Cabrillo Monument was off-limits to the public during World War II because the entire south end of the Point Loma Peninsula was reserved for military purposes. Following the war the area of the national monument was enlarged significantly by Presidents Eisenhower and Ford. It currently includes more than 140 acres .
Despite factors such as the toxicity of the San Diego Harbor, over-harvesting of native species, large-scale developments for the 3.1 million residents of the San Diego-Carlsbad Metropolitan Area, and the introduction of exotic and harmful species to the area, there is still a vast array of flora and fauna that inhabit the Monument area.
One of the most thriving and diverse animal communities of Cabrillo National Monument is located in the intertidal zone and tide pools. The species that live in the tide pools include coralline algae, chitons, true limpets, acorn barnacles , goose neck barnacles, rock louse, sea lettuce, kelp fly , pink thatched barnacles, encrusting algae, periwinkles, mussels , dead man's fingers , sea bubbles, unicorn snail , anemones, Tegula top snails, sculpin, aggregating anemone, sandcastle worms, hermit crabs, rockweed , wavy turban snails , keyhole limpet , brittle star, surfgrass, surfgrass limpet, kelp crab, garibaldi, sea hare, opaleye, bat star, knobby blue star, sea urchin, sargassum weed, feather boa kelp, octopus, chestnut cowry, sea palm, ruddy turnstone, and lined shore crab. The Monument advises that the best time to see the tide pools is in the late fall or winter, when tides are rated at negative one or lower during daylight hours.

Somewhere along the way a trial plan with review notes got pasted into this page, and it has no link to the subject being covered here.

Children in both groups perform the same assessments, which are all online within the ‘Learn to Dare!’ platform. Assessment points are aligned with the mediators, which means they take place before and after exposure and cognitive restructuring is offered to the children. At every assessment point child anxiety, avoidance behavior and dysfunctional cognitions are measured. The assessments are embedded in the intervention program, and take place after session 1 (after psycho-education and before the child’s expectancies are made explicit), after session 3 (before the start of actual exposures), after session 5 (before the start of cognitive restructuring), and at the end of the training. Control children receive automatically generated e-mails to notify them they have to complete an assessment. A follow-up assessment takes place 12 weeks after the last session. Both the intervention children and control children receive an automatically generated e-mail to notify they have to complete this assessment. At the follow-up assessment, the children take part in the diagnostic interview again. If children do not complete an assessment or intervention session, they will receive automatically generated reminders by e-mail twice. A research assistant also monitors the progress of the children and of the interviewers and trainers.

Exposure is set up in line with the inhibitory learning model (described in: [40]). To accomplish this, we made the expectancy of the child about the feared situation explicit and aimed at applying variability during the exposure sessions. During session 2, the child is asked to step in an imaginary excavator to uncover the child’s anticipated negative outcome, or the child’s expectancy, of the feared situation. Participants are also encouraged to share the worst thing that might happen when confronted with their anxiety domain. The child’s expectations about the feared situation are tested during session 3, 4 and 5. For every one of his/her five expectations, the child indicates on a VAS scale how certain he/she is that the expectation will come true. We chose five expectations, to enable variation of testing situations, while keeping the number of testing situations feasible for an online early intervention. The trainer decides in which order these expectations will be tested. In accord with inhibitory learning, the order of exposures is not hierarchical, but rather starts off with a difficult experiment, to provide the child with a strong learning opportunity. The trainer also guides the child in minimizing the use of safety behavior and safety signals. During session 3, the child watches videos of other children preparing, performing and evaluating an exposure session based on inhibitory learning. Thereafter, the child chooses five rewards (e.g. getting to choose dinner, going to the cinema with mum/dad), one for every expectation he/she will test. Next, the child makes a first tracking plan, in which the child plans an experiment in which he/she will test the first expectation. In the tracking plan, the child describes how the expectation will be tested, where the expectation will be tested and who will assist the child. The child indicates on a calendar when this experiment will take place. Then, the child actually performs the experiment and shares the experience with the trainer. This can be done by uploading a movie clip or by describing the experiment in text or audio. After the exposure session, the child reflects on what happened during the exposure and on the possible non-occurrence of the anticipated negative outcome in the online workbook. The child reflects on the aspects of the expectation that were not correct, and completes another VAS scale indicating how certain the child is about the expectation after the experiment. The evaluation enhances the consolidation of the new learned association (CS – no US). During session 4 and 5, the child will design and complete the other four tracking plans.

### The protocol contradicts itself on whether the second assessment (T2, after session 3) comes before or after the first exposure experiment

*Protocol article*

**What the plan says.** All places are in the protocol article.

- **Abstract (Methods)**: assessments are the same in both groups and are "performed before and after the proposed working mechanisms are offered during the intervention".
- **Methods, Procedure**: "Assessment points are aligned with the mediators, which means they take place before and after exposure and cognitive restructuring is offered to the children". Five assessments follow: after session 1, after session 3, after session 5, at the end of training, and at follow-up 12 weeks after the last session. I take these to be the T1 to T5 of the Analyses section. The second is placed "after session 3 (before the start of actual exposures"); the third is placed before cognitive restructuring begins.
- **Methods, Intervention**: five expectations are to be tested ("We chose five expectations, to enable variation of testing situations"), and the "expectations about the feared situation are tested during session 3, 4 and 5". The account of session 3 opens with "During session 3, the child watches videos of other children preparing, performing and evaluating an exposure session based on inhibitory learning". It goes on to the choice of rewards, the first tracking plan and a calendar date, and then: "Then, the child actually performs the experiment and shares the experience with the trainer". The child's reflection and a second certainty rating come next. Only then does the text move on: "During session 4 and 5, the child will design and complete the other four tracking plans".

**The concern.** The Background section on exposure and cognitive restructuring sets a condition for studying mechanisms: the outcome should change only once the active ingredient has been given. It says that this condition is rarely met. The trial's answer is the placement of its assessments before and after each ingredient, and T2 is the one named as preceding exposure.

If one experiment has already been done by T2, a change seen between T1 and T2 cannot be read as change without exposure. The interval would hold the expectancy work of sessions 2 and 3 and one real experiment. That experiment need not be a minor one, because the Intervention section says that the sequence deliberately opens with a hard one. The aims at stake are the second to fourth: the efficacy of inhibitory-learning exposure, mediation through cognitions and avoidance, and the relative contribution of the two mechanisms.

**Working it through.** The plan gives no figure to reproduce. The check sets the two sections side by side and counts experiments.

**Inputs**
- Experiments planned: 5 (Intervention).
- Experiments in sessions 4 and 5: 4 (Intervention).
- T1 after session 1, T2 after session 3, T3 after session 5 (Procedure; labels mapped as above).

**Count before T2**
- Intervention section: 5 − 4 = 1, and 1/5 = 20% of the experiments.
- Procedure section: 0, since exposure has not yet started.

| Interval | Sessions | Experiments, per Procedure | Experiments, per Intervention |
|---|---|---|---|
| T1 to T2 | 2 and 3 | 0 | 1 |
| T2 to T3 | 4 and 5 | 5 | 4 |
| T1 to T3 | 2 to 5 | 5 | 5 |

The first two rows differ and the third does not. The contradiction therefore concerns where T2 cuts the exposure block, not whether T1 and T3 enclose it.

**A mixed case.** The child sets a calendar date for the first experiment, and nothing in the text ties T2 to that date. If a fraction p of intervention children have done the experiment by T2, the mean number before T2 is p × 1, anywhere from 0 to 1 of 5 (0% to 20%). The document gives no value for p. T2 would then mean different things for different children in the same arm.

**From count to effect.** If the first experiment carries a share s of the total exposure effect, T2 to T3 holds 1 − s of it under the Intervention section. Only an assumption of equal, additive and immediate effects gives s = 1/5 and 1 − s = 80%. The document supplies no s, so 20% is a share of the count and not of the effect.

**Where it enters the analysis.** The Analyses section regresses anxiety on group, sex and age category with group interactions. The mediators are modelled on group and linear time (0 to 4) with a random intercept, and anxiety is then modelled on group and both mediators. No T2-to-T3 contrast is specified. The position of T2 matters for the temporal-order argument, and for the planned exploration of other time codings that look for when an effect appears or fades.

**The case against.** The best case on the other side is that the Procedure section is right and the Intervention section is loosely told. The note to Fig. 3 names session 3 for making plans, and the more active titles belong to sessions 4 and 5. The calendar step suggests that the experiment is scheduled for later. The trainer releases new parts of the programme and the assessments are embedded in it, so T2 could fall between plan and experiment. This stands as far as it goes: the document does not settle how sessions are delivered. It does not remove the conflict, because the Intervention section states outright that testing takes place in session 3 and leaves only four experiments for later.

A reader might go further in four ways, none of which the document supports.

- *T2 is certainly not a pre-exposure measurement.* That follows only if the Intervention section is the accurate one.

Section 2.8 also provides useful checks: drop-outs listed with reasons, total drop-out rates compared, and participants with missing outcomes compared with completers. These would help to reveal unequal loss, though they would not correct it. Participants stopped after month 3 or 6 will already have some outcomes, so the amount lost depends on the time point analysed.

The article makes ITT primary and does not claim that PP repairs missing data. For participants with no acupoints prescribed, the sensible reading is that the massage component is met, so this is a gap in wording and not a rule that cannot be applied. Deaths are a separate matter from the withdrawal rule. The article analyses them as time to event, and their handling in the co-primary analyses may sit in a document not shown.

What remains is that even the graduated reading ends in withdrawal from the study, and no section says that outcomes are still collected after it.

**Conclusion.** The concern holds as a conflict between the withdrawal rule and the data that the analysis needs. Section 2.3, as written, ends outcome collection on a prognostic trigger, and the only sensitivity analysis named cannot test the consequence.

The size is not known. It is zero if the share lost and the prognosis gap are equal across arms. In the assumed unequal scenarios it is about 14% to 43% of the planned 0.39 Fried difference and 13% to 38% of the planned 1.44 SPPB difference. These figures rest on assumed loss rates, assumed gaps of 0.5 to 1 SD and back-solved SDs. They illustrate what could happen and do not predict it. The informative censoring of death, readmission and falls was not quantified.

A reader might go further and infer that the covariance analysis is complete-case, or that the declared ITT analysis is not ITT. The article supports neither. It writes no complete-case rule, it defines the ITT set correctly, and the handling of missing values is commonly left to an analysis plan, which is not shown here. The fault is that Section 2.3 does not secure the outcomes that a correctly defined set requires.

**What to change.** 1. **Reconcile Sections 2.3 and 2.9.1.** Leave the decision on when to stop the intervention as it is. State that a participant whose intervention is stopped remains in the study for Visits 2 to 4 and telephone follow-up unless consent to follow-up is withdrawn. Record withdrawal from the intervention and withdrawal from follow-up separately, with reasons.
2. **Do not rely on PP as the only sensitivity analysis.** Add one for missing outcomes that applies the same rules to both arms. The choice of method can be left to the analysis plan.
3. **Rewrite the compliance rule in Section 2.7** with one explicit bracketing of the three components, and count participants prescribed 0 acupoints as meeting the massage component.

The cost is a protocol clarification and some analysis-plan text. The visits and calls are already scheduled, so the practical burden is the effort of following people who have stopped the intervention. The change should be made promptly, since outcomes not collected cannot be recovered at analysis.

In the winter , migrating gray whales can be seen off the coast from the Whale Overlook station, 100 yards south of the old lighthouse. Established in 1950, this was the first public whale watching lookout point in the world. During its first year of operation, 10,000 people visited the lookout to observe the gray whale migration.
Native coastal sage scrub habitat along the Bayside Trail offers a place to hike or relax, as well as a noteworthy habitat for wildlife.